sulabh swatchh bharat

Thursday, 22-February-2018

ROUTING THE RIVER

The cost- effective and environmentally sound system using rivers for transportation is being revived

nitinGadkari, Union Minister of Road Transport & Highways and Shipping, had remarked, “For taking any material from Mumbai to London or Mumbai to Dubai is easy and cheaper compared to taking it from Mumbai to Delhi”. Under the layers of apparent sarcasm, there were vestiges of a resolve too, a resolve to change the situation. On August 12, when he flagged off the vessels MV VV Giri and MV Joy Basudev from Varanasi, his resolve seemed to start bearing fruits.

With a consignment of 25 Maruti cars, VV Giri was headed to Kolkata, covering a distance of 1,100 km. This was a historic journey, as this was the longest a large cargo vessel had travelled on the National Waterway-1. NW-1 stretches from Allahabad to Haldia; a distance of 1,600 km.It was notified way back in 1986 but is rarely used for cargo movement.

 Lost Glory

India is a land of rivers. But, of the existing 14,500 km of waterways, only 4,500 km (five NWs) has caught the attention of policymakers till now. Except for few pockets in West Bengal, Assam and Kerala, even these waterways were severely underutilized. In India, only 3.5 per cent of the total goods and passenger traffic uses inland waterways, while the figure is 47 per cent for China. In China, around two lakh cargo vessels use the inland waterways system, while in India, less than 1,000 vessels ply on inland waterways.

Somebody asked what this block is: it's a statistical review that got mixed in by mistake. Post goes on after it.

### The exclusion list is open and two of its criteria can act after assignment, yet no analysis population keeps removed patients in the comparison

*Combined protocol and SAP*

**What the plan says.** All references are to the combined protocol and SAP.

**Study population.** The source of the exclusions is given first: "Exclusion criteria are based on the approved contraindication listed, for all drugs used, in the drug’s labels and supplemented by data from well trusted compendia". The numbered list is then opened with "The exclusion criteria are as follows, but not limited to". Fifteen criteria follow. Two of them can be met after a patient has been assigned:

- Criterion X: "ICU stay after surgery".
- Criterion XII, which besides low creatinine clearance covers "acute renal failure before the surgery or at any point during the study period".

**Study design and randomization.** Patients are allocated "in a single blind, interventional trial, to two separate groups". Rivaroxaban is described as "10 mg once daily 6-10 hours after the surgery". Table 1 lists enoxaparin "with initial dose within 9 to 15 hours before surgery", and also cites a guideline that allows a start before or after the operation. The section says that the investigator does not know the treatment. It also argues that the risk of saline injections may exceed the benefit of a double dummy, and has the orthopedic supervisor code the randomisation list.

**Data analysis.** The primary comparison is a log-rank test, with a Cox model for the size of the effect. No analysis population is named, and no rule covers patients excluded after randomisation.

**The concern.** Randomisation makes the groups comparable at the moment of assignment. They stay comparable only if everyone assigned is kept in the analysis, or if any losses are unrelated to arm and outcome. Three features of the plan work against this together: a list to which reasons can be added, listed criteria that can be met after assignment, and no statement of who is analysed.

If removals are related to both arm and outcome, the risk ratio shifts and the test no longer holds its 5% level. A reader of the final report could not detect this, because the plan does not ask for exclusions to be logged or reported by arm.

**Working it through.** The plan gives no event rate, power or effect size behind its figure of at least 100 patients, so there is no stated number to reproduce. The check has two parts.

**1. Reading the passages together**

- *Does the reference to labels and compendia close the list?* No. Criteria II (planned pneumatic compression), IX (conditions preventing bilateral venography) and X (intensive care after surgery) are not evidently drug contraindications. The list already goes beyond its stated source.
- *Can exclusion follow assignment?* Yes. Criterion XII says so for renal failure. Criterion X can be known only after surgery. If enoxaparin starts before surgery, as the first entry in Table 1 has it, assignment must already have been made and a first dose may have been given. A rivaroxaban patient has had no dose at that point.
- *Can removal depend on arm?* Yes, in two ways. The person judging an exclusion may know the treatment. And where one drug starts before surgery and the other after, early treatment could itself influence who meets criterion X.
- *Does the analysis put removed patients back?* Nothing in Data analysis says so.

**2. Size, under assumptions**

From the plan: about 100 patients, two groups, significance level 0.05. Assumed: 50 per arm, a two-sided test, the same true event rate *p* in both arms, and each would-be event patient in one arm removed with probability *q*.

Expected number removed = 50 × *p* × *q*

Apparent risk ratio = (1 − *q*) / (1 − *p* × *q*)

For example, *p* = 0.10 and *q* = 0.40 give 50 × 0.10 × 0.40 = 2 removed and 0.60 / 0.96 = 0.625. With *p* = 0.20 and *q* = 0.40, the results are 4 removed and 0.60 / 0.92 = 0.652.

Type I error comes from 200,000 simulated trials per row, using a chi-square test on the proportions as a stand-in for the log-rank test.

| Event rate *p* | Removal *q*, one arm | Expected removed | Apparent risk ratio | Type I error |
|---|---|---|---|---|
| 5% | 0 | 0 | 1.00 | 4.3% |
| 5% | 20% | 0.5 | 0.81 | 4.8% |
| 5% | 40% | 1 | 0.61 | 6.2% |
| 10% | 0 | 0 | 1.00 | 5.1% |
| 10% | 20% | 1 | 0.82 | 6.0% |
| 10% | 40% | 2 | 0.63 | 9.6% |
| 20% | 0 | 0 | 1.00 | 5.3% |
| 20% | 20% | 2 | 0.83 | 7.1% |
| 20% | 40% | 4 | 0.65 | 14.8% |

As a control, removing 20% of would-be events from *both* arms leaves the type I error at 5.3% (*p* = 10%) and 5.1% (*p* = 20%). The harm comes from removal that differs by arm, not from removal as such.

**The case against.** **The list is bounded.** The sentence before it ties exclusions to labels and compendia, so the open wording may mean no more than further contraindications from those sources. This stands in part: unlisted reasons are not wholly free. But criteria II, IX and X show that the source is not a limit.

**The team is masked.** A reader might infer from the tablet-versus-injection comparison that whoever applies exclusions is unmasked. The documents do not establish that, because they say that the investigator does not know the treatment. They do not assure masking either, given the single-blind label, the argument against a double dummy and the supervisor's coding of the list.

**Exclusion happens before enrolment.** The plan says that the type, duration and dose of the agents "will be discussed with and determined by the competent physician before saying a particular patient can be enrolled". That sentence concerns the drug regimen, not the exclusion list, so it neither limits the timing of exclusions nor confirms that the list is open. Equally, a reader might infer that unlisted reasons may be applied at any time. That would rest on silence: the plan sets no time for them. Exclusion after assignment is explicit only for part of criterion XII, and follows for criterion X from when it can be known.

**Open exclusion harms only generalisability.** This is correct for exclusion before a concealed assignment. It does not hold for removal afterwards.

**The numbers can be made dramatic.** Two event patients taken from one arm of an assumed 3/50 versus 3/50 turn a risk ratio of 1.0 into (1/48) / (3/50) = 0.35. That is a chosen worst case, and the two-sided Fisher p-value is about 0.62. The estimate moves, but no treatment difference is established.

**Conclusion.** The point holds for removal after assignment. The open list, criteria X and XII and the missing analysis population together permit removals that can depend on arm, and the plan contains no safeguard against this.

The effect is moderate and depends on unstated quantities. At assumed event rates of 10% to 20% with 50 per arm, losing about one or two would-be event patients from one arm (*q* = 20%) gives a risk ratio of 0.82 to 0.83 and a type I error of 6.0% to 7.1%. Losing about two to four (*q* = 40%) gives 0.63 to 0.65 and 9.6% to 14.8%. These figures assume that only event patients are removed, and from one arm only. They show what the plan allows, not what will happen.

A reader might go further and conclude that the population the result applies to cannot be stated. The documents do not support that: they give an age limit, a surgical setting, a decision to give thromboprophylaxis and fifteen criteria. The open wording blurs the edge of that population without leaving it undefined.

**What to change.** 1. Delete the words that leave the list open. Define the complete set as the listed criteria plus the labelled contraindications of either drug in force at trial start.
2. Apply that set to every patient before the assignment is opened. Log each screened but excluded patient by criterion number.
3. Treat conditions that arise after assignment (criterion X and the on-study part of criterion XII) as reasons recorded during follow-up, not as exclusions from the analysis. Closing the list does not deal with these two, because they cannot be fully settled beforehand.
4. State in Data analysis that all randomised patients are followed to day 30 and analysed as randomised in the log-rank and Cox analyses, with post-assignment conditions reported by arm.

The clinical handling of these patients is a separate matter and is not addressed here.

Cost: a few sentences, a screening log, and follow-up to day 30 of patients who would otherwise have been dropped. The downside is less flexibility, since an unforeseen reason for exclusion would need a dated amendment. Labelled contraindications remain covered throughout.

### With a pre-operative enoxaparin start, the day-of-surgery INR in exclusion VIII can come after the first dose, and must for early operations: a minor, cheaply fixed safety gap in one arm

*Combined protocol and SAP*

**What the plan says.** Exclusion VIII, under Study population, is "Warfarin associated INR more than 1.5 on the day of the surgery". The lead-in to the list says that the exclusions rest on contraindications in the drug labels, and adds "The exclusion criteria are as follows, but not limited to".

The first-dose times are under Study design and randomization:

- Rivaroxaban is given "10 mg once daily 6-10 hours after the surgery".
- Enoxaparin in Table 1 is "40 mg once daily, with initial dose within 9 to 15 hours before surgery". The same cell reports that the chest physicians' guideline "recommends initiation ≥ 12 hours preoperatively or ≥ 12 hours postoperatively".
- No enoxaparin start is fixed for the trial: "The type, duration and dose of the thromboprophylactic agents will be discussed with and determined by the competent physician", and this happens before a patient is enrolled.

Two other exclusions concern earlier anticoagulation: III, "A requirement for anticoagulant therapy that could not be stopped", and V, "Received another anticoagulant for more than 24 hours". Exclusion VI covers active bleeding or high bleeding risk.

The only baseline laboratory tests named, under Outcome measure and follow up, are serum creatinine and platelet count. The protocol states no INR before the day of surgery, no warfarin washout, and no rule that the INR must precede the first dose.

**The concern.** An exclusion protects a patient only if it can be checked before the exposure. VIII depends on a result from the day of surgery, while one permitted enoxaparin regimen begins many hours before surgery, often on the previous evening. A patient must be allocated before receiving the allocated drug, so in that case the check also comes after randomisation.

Lack of suitable infrastructure was a major impediment in the growth of waterways. Due to seasonal variation of water flow, maintaining the Least Available Depth (LAD) for the vessels to ply becomes difficult. There are very few proper inland ports in India, which are designed for efficient loading and unloading. This inflates the cost for the contractors as they had to involve manual labour. Navigation becomes an issue as the cargo routes are not properly mapped.

 New Resolve

In 2016, the government decided to go all guns blazing to tap the potential of waterways. Under National Waterways Act, 2016, 106 new waterways were notified. Under Jal Marg Vikas project, government is holistically developing the NW-1, with assistance from World Bank. Plan outlay is Rs 4,200 crore.

Along with the infrastructural components like river terminals, bank and slope protection, channel surveys etc., government is also developing electronic maps, integrated GPS systems, river information systems ina phased manner. Government efforts have brought the spotlight on the inland waterways.

Waterways transport involves huge financial benefits. Cost of transportation by waterways is 30-50 paisa per tonne per km, while the cost for rail and road is Re 1 and Rs 1.5 respectively. Indian roads have not been very conducive for the cargo movement; incessant delays keep adding to the cost.

As the pressure shifts on the waterways, there will be direct benefits – easing the road traffic, curbing the CO2 emission, lowering the number of road accidents. As the public and private investment in waterways increase, huge employment opportunities are also on the anvil. Inland Waterways Authority of India chairman Amitabh Verma said, “The overall investment in the Jal Marg Vikas Project will lead to direct and indirect employment of more than 50,000 persons in Bihar alone.”

Development of inland waterways is going to tackle multiple problems at once. Infrastructural projects have long gestation periods. 2016 witnessed the comprehensive nudge given by government, 2017 will be the year when the real progress will be achieved which will be an indicator of the impact.